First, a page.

Even in verbal communication, a call to action is incredibly important. It’s your chance to make a request of the other person or take the next step in the line of action. Each personality is likely to appreciate specific types of requests:
I-types prefer more personal language and are likely to process their thoughts out loud.
S Personality Types
Types: Counselor, Supporter, Planner, Stabilizer
-I’d love to hear any feedback you might have.
-Would you be open to discussing this further?
-Do you feel comfortable
S-types are driven by care for others. They appreciate when others show them care by asking more personal questions.
C Personality Types
Types: Editor, Analyst,
-What other information do
-Do you have time for a 10-minute meeting?
-Do you have any questions?
C-types are likely to ask questions. They also like specifics, so a “10-minute meeting” is less daunting than one with no presented end time.
WHAT NOT TO DO
Last year, I agreed to schedule a call with an office supplies salesperson; we’ll call her Jamie. At the time, we were growing our team and had an increased need for office supplies, which is why I was open to taking the meeting. However, once we got in the phone, it felt like we were talking different languages.
Jamie’s pitch was exceptionally enthusiastic and over-the-top. When I asked about the cost, she dodged my question and made a joke about it being worth “whatever the cost if it makes everyone’s day easier.” While Jamie meant well, she continued to pepper her pitch with jokes and personal anecdotes, meanwhile I was just thinking, “so what does it cost? What are the delivery terms?” I tried to make the call work by inquiring about package deals and challenging her bigger claims, but it felt like the details were not the focus. After what felt like 30 minutes of trying to get clear answers from Jamie, I said that we weren’t interested in purchasing at this time.
This was unfortunate, because I was actually a qualified prospect. I had the budget, authority and timeline to make a purchase. Jamie’s company may have indeed had the right products to sell me and, despite our innate differences, she was certainly capable to sell to me. This was simply a failure of communication and empathy.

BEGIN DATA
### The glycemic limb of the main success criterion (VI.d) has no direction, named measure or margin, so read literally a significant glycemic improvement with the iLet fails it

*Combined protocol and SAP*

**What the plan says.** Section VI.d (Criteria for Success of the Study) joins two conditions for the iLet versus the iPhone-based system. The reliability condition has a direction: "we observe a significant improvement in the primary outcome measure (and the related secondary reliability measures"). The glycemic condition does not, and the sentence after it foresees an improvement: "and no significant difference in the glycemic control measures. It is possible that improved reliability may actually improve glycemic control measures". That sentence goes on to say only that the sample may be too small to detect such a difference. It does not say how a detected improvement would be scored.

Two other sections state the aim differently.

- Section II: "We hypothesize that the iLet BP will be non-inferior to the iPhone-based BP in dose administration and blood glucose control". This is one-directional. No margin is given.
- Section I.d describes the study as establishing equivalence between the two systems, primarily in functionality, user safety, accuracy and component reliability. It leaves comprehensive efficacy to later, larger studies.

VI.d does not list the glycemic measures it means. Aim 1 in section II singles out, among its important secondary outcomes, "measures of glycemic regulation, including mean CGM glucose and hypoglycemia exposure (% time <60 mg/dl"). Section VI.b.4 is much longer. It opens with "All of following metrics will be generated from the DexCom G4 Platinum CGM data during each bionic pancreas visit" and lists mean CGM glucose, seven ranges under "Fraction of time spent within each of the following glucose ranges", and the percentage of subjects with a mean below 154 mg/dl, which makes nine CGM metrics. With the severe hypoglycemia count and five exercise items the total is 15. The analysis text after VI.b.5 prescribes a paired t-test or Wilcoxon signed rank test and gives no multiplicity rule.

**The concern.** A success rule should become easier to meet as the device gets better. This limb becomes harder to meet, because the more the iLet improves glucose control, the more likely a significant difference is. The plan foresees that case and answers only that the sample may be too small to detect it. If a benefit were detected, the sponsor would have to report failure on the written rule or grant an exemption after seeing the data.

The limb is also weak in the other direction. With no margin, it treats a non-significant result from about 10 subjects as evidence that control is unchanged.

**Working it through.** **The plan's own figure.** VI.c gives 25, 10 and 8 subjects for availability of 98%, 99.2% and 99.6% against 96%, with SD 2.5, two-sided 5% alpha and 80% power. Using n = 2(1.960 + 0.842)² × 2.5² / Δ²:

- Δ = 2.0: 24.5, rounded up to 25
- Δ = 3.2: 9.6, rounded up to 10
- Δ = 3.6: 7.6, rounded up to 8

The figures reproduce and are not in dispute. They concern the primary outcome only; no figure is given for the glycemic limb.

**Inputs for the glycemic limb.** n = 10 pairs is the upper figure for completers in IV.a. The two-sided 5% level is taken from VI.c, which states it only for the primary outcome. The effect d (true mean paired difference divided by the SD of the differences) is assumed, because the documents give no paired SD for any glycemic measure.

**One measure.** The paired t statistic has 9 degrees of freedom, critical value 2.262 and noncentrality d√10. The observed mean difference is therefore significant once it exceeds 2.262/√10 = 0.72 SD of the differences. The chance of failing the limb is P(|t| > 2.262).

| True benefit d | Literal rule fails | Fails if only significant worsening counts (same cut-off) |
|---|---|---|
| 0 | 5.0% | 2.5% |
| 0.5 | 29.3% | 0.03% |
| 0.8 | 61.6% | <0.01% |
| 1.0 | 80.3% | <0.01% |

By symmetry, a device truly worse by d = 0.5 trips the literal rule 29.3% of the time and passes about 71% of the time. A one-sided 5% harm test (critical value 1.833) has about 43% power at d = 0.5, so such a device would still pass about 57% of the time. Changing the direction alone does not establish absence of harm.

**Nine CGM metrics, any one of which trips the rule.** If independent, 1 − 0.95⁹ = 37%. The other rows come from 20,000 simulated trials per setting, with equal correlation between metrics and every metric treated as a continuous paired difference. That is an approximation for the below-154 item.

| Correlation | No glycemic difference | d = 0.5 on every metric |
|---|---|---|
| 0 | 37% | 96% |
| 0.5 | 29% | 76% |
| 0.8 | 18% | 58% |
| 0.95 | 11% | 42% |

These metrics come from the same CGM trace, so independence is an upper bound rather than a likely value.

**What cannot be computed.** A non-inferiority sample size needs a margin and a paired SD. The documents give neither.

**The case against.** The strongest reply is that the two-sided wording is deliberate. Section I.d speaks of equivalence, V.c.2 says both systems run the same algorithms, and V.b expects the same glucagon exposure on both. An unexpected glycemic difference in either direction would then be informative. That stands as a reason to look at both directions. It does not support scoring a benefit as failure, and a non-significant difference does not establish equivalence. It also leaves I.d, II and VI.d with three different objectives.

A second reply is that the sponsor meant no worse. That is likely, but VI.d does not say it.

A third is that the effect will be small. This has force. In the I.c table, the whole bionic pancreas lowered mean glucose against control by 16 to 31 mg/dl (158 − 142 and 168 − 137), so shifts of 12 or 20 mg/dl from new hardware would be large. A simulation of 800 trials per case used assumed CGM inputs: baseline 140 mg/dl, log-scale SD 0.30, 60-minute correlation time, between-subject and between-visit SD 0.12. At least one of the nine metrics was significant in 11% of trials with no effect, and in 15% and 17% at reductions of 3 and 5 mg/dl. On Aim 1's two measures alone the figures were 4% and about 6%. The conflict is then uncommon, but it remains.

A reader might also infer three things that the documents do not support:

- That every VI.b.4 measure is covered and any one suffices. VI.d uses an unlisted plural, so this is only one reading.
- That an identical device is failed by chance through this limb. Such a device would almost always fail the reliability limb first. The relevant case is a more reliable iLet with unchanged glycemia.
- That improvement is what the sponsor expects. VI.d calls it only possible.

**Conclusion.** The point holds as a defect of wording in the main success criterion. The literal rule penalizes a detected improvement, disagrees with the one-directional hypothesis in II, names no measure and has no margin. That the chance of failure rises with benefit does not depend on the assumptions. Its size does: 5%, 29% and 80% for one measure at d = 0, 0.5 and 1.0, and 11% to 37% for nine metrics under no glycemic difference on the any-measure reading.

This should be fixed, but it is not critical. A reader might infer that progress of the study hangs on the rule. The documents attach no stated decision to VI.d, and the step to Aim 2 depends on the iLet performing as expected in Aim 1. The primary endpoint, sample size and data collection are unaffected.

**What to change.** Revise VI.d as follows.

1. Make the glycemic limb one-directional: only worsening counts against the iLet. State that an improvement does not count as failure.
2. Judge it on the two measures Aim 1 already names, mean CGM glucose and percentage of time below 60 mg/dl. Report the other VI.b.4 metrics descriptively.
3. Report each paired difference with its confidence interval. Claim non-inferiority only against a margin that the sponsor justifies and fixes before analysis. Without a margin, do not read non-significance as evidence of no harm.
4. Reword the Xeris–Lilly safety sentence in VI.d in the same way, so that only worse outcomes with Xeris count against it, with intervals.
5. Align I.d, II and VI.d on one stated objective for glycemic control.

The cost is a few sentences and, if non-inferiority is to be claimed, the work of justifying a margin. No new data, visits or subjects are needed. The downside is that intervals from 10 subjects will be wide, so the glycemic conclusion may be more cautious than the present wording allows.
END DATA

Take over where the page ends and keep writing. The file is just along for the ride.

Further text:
What do I want?
As an Architect (Dc), I’m looking for concrete information about the products. I want to know how this will help my office be more efficient, what the specific price breakdown is, and how it will help me achieve my goals.
Why do I want it?
I typically want to reduce costs for the company, have an efficient relationship with vendors, and help make our operations run smoothly.
How do I want to interact?
When negotiating a deal like this, I tend to share my opinions openly, maintain control over information, and challenge potential solutions to find the best one.
WHAT TO DO
If Jamie wanted to reach me as a potential customer and make her call effective for an Architect (Dc), she should have:
Skipped over the small-talk to focus on discussing the pricing and logistics
Answered my questions directly, rather than dodging or avoiding them
Adopted a more serious, business-like tone
Shown how better office supplies would help me achieve my goals
Appealed to my desire for efficiency and tangible results
If she had offered a good, clear price and a valid argument for the worth of great office supplies, I might have made a significant purchase. The lack of understanding and empathetic communication likely cost Jamie and her company an important sale.
Don’t Fly Blind
Working to communicate with others in a more personalized, intentional way can mean the difference between building an important connection (and making a sale!) and wasting your time with misunderstanding. Though personality is complex, nuanced, and compellingly difficult to comprehend, it’s important to constantly make an effort to effectively reach people in conversation.
Every call, meeting, and discussion you encounter will be different and you won’t always have much time to prepare. To help with this problem, we have developed a feature in Crystal called the Conversation Coach, which gives you scenario-specific advice for communicating with your colleagues, clients, and potential customers. Rather than flying blind, it is like having an expert sitting next to you, telling you the best way to begin the conversation, frame your message, and call others to action.
Whether you need to build personal rapport, deliver bad news, negotiate, collaborate, or close a deal, you can stop guessing about their preferred style and start communicating with confidence. Outreach professionals from the front lines all the way up to the C-suite can use these powerful new tools to be more effective everyday.